Many Muslim countries currently force women to wear it, which most people would consider to be problematic. We need to be careful when developing an appropriate position to take on the issue. Whilst we should oppose the state legislating on women’s dress, we should also recognise that western states are using racism to argue that Muslim women need to be saved, which is equally oppressive.
Europe has been the stage where the importance of Muslim women within state discourses has been played out. Whilst Muslim men are defined as a security threat, Muslim women are seen as needing to be saved from their repressive religion, oppressive male members of their families and from their excessive clothes, but at the same time are perceived as potential allies of the state in the fight against terrorism if only they conform to British values and leave behind some of their visible ‘Muslimness’.
Women are seen as key in tackling extremism through their roles as mothers but there is a narrative within the War on Terror which defines the good Muslim mother as one who speaks English, is integrated into British society and is not veiled.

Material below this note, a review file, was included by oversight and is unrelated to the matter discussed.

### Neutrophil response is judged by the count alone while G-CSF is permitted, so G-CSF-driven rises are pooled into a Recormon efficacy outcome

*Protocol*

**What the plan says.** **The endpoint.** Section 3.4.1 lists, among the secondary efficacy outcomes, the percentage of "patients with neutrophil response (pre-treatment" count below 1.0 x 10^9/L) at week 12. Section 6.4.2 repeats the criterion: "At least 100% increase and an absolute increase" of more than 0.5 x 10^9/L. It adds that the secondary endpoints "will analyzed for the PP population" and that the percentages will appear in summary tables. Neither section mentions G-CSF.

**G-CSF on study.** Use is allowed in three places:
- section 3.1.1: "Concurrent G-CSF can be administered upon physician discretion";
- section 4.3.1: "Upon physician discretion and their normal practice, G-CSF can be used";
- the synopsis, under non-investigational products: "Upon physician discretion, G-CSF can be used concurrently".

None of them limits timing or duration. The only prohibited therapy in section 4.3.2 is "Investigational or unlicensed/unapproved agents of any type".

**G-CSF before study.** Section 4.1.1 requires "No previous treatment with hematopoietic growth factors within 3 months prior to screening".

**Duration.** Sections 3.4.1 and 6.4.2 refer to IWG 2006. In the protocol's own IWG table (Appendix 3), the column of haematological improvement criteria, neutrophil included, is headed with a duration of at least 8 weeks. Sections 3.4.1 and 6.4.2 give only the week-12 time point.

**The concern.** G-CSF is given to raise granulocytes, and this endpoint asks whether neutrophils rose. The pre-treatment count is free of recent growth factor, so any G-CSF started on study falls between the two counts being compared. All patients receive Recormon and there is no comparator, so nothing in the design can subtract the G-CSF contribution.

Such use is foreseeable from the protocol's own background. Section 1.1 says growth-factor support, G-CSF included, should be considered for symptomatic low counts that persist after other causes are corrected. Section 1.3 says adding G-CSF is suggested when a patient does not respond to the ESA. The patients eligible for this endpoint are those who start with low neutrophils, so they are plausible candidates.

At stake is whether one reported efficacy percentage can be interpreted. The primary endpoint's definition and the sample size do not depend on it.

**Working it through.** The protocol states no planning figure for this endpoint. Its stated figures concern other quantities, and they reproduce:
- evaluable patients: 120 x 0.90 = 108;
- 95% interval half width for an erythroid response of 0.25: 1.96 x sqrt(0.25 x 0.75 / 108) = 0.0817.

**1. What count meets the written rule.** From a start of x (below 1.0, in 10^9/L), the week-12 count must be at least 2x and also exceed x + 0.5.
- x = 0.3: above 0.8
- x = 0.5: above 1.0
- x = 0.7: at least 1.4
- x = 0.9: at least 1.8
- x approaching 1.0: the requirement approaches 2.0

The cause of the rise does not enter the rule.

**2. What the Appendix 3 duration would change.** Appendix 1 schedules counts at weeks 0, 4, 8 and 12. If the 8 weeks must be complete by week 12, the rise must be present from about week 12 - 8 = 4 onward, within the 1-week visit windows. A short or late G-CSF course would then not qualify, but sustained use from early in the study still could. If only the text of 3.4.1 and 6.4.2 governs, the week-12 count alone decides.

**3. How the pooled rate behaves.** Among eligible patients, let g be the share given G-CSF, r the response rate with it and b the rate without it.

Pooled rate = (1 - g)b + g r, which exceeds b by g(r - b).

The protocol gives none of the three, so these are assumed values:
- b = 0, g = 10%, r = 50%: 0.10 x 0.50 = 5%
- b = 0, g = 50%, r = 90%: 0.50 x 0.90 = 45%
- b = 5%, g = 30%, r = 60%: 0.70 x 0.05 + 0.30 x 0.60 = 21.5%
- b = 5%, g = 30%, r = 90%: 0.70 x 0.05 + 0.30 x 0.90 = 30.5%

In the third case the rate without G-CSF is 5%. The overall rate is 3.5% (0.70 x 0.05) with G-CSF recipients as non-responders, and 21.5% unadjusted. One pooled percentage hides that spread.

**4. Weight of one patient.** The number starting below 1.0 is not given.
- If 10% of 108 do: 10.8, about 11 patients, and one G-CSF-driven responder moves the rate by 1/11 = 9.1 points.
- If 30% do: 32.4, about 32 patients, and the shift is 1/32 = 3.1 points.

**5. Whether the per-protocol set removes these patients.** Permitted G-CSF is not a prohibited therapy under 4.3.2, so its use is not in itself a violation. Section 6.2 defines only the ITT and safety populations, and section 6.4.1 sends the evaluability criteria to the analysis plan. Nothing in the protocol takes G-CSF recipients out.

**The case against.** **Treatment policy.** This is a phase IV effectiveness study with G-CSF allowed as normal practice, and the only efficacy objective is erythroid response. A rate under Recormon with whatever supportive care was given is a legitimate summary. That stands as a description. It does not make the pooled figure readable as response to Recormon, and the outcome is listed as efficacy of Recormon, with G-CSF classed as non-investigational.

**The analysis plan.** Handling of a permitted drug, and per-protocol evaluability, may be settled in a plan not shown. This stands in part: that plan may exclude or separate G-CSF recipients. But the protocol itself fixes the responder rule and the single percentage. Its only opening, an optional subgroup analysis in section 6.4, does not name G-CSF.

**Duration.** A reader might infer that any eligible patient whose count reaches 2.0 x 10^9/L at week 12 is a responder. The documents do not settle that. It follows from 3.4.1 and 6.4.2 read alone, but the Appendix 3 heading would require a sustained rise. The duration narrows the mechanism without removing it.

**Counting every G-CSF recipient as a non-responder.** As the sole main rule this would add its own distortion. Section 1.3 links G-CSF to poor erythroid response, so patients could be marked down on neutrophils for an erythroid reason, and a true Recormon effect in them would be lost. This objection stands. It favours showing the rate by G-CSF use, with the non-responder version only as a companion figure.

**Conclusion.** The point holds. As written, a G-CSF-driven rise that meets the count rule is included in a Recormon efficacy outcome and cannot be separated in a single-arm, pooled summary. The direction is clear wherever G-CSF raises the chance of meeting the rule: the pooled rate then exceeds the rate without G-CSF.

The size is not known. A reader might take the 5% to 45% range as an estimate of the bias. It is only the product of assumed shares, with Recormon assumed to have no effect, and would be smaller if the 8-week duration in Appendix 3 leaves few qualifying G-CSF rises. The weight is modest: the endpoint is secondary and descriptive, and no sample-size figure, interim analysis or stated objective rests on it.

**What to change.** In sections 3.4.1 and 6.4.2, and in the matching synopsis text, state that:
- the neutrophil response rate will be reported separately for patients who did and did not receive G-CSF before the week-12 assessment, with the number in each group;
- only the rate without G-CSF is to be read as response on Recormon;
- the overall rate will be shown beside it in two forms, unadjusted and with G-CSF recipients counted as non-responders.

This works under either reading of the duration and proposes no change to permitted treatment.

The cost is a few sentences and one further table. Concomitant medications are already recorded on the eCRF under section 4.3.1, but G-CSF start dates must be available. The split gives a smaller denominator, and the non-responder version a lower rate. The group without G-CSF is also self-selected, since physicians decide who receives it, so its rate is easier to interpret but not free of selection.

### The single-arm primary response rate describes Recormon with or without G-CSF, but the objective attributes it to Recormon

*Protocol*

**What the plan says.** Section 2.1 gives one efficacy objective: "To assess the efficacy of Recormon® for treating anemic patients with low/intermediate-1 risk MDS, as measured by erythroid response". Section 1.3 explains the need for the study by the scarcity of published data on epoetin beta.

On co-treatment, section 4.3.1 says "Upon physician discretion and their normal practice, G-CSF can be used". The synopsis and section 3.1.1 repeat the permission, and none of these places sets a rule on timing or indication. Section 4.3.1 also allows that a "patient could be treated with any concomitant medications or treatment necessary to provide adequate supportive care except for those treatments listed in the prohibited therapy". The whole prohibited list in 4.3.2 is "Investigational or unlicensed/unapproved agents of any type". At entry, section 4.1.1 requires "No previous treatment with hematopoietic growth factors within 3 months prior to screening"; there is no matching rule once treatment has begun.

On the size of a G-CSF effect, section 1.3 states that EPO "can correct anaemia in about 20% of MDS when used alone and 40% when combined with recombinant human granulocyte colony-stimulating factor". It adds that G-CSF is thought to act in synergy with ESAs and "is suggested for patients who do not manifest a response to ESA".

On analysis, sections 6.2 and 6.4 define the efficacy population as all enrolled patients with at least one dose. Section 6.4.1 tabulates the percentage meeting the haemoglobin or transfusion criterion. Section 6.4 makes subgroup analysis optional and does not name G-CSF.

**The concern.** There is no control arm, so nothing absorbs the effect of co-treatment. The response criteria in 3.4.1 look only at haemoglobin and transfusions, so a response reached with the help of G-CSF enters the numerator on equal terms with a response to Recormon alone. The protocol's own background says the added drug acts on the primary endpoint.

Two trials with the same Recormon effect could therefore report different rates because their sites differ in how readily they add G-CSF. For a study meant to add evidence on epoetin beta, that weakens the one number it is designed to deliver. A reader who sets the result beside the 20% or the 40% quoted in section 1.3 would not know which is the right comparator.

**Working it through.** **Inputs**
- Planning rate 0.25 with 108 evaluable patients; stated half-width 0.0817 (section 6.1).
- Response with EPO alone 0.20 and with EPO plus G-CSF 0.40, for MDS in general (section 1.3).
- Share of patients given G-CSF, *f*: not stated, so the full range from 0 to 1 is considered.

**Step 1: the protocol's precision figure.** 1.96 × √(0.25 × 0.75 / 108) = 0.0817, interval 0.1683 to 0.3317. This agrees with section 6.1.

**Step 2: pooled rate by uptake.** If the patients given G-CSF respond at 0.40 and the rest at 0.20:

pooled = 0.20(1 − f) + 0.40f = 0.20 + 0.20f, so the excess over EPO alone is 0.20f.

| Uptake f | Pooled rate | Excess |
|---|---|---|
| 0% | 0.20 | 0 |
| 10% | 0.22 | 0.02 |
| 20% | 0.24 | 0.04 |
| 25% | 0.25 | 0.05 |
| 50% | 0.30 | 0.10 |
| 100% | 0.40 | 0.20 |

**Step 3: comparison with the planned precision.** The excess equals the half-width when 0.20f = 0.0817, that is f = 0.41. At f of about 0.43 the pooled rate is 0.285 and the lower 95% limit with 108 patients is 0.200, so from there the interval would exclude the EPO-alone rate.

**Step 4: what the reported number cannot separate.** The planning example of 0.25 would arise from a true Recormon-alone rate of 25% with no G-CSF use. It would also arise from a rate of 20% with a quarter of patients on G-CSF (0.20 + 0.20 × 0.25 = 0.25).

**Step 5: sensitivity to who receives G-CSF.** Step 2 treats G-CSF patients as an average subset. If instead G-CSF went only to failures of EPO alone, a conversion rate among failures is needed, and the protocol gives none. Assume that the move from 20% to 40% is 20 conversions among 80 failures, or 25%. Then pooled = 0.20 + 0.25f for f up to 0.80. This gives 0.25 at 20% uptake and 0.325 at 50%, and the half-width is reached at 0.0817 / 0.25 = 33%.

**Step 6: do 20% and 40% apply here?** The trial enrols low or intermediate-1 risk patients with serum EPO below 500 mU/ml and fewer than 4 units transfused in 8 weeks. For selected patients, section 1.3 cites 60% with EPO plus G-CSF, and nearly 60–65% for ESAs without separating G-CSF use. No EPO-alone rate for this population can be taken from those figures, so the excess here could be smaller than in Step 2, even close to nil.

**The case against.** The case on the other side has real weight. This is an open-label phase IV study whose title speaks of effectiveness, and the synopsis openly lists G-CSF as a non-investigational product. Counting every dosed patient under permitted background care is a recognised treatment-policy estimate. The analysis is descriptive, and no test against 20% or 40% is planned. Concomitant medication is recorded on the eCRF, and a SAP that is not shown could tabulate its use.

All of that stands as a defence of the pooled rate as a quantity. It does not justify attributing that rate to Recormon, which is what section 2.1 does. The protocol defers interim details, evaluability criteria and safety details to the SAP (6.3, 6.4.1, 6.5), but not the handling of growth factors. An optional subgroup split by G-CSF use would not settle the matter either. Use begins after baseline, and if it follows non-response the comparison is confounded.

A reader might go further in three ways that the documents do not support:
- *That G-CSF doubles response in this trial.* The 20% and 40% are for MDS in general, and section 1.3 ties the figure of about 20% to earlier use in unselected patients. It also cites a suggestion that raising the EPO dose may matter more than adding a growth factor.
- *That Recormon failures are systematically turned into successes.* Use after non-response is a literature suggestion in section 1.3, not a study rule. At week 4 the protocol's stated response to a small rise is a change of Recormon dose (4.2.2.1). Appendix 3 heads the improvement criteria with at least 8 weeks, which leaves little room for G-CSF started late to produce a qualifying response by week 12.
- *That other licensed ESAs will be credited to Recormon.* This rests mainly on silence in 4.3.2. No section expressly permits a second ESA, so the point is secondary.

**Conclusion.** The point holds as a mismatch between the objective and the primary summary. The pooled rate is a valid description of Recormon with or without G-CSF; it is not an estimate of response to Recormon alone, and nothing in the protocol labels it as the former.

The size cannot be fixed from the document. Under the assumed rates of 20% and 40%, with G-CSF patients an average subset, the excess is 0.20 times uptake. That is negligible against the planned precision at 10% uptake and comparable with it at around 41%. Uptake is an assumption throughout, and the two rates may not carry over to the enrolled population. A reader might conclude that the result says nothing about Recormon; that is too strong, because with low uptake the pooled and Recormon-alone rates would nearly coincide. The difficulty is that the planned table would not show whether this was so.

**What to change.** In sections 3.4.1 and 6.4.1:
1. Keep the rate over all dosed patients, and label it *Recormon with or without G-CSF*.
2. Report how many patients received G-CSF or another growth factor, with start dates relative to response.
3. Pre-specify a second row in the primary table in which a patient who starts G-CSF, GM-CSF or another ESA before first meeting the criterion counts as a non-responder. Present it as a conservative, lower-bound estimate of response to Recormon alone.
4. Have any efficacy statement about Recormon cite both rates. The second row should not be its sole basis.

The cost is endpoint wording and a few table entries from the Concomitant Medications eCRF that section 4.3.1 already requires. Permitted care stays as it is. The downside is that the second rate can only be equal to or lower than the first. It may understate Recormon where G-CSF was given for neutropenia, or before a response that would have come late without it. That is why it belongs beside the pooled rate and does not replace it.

Britain’s counterterrorism funding has attempted to bring women on board often through civic participation programmes and by arguing that they would be better integrated if only they learned to speak English, ignoring the fact that the vast majority already do speak English.
The attempts to integrate, to make these women more British is setback if these women dress differently. This story is told throughout western Europe, with various politicians in a number of countries calling for women’s Islamic clothing to be banned, including in the UK.
France is a useful example to use to demonstrate how this battle has been played out because it was the first country in Europe to ban the burka/niqab and then set out to ban the burkini. Attempts to implement the burkini ban were reported nationally and internationally showing the police visibly trying to make Muslim women undress on the beach thus demonstrating just how far the state is willing to go to stop Muslim women from dressing in a visibly Islamic way.